- Clarified that the de minimis exclusion in 15 CFR § 746.8(a)(5) applies to items identified in supplements nos. 2, 4, and 6 for the countries identified in supplement no. 3 to part 746 (countries excluded from certain requirements set forth in 15 CFR §§ 746.7 and 746.8);
- Clarified that license requirements specified in supplements nos. 2, 4, and 6 exclude deemed exports and deemed reexports and this exclusion is only limited to those specific license requirements;
- Clarified that case-by-case license review policy found in 15 CFR §§ 746.5, 746.8, 746.10 applies to replacement licenses for items described in HTS-6 codes that were added to the EAR after the validation date of the license;
- Added ECCN 5A991 to the exclusion for certain items controlled under ECCNs 5A992 or 5D992 that do not require a license under 15 CFR §§ 746.8 and 746.10; and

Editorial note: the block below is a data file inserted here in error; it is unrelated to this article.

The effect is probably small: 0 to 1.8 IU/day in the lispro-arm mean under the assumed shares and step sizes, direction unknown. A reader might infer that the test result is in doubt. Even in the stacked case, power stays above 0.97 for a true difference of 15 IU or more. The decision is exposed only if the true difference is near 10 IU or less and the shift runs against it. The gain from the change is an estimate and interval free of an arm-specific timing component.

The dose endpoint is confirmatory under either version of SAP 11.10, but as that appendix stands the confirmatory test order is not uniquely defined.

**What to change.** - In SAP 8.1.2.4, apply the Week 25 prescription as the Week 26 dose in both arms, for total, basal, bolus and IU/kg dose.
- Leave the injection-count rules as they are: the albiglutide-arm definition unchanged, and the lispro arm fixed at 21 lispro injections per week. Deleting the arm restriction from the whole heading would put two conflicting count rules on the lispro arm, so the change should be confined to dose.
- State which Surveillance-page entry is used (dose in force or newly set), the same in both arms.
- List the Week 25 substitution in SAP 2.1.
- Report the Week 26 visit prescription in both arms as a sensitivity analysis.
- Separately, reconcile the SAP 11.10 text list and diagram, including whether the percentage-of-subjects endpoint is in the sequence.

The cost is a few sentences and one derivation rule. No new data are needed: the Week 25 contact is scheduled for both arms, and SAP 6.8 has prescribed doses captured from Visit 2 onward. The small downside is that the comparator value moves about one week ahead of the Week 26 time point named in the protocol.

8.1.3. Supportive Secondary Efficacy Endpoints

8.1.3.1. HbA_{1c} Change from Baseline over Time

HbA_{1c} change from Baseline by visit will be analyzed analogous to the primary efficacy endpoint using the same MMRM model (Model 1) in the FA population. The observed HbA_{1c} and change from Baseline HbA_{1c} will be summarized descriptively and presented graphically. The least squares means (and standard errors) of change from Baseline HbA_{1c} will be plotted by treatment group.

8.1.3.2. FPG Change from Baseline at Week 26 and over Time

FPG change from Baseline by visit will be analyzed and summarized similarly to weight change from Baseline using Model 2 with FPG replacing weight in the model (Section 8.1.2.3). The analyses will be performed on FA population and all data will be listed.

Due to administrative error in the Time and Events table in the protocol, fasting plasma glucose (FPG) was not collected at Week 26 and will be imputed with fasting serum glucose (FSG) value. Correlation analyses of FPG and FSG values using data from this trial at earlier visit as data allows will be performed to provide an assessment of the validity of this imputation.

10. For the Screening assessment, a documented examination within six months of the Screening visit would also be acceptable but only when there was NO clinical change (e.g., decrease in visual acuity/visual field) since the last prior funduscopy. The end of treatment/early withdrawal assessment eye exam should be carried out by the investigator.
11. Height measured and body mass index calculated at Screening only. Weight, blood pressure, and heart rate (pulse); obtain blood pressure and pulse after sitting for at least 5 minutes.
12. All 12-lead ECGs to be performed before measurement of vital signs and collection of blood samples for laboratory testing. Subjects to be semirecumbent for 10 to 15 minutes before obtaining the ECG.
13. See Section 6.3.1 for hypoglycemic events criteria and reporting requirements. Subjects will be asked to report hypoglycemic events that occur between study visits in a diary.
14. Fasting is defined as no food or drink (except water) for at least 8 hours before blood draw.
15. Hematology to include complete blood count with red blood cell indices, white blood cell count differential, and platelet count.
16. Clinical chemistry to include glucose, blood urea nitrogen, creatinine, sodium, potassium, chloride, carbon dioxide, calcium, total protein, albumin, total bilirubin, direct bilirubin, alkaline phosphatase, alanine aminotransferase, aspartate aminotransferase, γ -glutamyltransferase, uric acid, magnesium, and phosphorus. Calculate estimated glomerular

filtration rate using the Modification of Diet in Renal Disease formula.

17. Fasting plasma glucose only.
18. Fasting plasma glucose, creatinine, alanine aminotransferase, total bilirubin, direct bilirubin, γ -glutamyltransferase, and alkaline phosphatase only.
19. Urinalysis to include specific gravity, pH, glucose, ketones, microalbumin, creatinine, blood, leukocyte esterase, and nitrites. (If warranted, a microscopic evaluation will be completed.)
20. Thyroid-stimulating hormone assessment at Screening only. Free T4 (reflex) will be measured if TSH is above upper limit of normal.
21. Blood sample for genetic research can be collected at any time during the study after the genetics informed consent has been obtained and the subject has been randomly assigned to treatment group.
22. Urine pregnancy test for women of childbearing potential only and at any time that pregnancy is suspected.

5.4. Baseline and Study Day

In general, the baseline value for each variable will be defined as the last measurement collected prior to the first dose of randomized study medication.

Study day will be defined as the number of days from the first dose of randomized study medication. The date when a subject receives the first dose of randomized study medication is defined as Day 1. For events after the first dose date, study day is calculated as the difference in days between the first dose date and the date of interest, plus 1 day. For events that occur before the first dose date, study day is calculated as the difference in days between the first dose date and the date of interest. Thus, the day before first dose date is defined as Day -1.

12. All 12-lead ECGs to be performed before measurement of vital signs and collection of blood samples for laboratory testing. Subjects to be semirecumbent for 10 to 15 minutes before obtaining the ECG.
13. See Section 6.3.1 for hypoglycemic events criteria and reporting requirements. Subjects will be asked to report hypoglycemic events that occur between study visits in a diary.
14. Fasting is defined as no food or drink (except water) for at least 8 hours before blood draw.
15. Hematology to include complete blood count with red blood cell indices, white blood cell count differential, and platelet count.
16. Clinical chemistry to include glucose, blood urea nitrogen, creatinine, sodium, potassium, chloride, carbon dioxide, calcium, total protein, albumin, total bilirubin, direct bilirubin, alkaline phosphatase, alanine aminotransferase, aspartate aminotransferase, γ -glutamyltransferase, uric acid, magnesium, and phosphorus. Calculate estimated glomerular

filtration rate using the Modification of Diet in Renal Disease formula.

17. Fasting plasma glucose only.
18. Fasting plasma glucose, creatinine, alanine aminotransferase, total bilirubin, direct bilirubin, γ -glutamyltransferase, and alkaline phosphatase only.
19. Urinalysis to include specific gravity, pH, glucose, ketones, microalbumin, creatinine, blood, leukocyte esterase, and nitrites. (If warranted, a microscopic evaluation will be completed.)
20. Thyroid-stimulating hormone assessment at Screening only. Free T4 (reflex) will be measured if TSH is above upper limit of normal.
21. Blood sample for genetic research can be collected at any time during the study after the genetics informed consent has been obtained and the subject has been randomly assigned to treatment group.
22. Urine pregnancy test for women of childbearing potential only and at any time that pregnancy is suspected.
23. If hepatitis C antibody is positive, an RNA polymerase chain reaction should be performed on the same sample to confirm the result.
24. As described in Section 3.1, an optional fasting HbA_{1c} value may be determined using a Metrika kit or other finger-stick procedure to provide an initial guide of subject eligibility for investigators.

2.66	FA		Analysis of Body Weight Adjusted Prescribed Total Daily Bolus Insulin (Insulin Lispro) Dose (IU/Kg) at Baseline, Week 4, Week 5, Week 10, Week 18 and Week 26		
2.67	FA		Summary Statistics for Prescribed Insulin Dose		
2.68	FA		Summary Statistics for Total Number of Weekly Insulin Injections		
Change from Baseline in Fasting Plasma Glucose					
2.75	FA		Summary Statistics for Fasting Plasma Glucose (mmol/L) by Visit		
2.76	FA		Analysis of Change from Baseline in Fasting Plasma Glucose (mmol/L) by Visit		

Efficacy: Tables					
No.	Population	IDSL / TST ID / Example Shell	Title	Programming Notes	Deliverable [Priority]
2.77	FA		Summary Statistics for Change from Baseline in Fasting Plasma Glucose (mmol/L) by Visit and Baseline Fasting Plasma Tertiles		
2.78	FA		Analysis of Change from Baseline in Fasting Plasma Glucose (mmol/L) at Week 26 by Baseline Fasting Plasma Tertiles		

- Updated supplement no. 5 to part 746 to now use six-digit HTS codes rather than Schedule B descriptions, for ease of reference.
We will continue to monitor new sanctions regulations on Russia and their impact and provide our updates here.
 The rule further identifies certain HTS codes that would also be listed in supplement no. 5 to part 746 or supplement No. 2 to part 746 which would need to comply with other provisions found in § 746.10 ‘Luxury goods’ Sanctions or § 746.5 Russian and Belarusian Industry Sector Sanctions.
 We note that when a HTS description mentions parts related to one or more numerical headings, that applies to any Harmonized System (HS) codes that begin with the digits in the range specified (i.e., Headings 8524 to 8528 means any HS code, HTS code, or Schedule B number which has 8524, 8525, 8526, 8527, 8528 as the first four digits).
 In BIS’s recently released Iranian unmanned aerial vehicle rule (which we discuss here), BIS inadvertently omitted HTS code 854800. That HTS code is now subject to a license requirement for export or reexport to Iran.